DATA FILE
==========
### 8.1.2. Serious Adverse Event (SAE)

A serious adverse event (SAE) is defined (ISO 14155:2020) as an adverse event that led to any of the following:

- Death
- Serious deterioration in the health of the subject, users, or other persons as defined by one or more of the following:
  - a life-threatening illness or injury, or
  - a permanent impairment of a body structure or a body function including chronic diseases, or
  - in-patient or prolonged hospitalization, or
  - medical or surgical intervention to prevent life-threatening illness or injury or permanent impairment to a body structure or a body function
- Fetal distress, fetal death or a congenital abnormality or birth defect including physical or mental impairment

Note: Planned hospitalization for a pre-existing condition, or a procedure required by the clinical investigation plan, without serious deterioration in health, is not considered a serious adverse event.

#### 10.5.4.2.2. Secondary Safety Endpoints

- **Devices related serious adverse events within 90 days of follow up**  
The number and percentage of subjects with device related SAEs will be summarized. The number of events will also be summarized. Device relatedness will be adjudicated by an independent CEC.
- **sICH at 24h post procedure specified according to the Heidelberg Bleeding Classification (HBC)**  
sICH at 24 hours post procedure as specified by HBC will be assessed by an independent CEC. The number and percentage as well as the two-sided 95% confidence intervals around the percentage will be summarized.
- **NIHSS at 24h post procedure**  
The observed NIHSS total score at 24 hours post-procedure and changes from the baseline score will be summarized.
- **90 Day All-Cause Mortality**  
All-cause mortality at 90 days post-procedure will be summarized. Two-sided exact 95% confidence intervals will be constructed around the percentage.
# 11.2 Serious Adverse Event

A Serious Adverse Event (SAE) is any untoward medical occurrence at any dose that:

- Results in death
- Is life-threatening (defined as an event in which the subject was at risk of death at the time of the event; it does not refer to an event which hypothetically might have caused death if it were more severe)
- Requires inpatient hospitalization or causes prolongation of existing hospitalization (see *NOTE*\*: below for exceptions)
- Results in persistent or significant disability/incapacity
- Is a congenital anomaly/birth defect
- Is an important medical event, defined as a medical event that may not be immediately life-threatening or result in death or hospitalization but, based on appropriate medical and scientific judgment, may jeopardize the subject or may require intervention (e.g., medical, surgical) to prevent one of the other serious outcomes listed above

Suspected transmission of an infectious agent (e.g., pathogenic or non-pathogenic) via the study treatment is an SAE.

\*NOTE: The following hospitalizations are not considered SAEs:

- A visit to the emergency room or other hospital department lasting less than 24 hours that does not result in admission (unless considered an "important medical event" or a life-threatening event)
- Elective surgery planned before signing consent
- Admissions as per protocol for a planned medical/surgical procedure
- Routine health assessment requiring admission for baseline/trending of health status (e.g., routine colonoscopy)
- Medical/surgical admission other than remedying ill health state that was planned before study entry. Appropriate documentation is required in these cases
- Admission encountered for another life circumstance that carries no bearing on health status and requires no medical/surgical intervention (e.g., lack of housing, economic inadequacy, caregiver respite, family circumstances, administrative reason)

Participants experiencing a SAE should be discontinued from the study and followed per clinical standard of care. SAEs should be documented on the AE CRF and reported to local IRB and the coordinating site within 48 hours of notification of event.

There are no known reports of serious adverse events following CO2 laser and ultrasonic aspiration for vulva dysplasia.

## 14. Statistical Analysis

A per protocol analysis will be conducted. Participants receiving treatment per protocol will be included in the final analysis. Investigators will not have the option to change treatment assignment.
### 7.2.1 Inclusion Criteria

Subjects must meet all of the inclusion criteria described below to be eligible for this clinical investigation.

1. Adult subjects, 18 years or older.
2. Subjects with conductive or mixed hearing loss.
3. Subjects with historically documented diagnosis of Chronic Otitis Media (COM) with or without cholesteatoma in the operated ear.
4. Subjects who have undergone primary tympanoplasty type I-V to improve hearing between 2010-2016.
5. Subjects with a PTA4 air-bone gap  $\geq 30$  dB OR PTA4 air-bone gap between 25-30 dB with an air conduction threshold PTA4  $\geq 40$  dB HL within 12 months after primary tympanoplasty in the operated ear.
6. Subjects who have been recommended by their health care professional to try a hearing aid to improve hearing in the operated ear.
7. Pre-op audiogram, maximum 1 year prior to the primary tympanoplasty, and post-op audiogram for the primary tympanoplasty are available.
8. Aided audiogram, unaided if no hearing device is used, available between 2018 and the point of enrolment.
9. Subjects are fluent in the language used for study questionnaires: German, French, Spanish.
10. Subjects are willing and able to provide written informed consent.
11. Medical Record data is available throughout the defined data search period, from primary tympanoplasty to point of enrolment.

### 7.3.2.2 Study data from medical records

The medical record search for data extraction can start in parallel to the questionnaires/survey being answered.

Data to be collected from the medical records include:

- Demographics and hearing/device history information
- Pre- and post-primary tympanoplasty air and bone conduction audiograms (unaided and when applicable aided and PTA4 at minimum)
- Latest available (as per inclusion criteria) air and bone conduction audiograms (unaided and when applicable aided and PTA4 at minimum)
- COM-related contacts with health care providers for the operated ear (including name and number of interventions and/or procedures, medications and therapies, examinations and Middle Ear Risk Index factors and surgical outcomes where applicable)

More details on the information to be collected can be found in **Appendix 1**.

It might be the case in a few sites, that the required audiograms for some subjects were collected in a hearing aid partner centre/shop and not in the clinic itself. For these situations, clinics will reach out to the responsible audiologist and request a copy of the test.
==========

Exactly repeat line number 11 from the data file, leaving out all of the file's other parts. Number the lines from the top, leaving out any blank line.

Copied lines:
#### 10.5.4.2.2. Secondary Safety Endpoints